Diri accuses Oshiomhole, Sylva of fuelling violent protest in Bayelsa
The Governor of Bayelsa State, Douye Diri, has accused the Chairman of the All Progressives Congress, Adams Oshiomhole, and the Minister of State for Petroleum Resources, Timipre Sylva, of instigating violence in his state.
Diri said Oshiomhole and Sylva were responsible for the violent protest that erupted in parts of Yenagoa on February 14 following the Supreme Court judgment which nullified the former governor-elect’s election, David Lyon, of the APC and declared the Peoples Democratic Party winner on February 13.
Diri made the accusation on Thursday after his visit to some public and private property to see the level of damage allegedly done by the supporters of the APC during the violent protest in the state capital.
The APC supporters had taken to the streets of Yenagoa as a result of the apex court’s verdict, attacking and looting property.
Among the property visited by the governor were the private residence of former Governor Seriake Dickson, the Prof Steve Azaiki Public Library, Radio Bayelsa and the houses of some PDP stalwarts.
Diri, whose private Yenagoa residence was also attacked, said it was the APC national chairman’s comment on the outcome of the Supreme Court judgment that ignited the brigandage that took place around Yenagoa.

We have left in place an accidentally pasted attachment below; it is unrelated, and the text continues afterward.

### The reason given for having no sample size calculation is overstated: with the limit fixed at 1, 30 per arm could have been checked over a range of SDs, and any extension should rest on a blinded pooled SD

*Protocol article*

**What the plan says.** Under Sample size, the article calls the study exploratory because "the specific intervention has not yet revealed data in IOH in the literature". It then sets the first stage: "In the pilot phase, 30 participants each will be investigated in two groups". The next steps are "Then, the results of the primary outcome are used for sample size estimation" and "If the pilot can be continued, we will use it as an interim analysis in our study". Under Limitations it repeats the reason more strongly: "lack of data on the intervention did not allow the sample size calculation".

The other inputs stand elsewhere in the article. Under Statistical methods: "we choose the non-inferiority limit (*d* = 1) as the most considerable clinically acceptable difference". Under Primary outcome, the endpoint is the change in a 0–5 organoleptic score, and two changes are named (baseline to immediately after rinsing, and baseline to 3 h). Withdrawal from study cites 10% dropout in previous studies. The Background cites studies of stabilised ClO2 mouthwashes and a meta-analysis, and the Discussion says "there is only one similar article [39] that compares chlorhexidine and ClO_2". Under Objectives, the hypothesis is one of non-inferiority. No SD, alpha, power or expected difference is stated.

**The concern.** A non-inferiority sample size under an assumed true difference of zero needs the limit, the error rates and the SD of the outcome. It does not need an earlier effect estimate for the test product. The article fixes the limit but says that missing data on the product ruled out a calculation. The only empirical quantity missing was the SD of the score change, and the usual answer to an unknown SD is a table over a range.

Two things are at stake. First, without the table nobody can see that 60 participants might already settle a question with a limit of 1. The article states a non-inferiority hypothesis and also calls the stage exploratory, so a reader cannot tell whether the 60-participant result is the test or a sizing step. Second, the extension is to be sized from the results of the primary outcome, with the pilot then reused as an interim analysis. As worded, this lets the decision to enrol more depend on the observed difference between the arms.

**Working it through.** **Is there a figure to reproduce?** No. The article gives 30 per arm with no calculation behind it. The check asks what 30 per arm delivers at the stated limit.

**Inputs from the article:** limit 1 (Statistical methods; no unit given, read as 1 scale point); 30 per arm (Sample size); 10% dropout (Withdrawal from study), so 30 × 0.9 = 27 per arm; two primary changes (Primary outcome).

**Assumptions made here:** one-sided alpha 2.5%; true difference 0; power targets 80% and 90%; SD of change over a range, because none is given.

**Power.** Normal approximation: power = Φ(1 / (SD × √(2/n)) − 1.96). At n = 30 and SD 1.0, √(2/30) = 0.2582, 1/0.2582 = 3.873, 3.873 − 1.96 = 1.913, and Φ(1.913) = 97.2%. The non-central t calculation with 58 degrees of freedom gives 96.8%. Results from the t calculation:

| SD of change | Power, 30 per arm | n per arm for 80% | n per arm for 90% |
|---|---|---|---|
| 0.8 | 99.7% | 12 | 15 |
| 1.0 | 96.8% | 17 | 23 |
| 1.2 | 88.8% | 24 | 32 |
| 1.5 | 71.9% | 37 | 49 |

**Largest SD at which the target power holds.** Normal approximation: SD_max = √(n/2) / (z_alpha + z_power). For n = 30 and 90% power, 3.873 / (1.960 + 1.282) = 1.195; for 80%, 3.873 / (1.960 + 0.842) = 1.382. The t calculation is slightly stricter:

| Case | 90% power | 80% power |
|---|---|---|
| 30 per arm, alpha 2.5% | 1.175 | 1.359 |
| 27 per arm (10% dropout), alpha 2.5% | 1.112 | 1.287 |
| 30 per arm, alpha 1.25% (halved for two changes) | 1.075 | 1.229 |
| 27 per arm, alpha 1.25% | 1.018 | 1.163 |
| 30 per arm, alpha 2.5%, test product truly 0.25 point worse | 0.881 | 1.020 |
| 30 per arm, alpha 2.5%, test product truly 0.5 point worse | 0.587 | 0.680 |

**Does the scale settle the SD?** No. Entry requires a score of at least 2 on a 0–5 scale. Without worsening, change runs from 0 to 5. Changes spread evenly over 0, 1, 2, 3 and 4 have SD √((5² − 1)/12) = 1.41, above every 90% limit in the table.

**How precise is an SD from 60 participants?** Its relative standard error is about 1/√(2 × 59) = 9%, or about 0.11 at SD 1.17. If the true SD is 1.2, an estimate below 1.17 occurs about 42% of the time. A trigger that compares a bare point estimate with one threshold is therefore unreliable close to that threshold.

The governor said, “The APC National Chairman challenged the ruling of the Supreme Court and declared that there would be no governor in Bayelsa State. And that ignited the protest back home here.
“And as if what the National Chairman of the APC said on (February) 13 was not enough, after I had been sworn in, the Minister of (State) for Petroleum Resources came out smoking by declaring that the Governor of Bayelsa State is illegitimate. When you make this type of inflammatory statement, from a man who is occupying such an exalted office, as high as minister of the Federal Republic of Nigeria, what you expect is the damage that we have seen.”
Diri wondered why the Bayelsa situation should be different from other states like Imo, stressing that the protests that greeted the Supreme Court judgment in that state did not result in violence.
He said, “But we have seen protests. In Imo State, when the Supreme Court gave its ruling, there was a protest, for not one day, two, three days. They were very peaceful and no property was touched.”
The governor warned that his administration was not a weak government and that it would not condone such acts of violence and brigandage again. Punch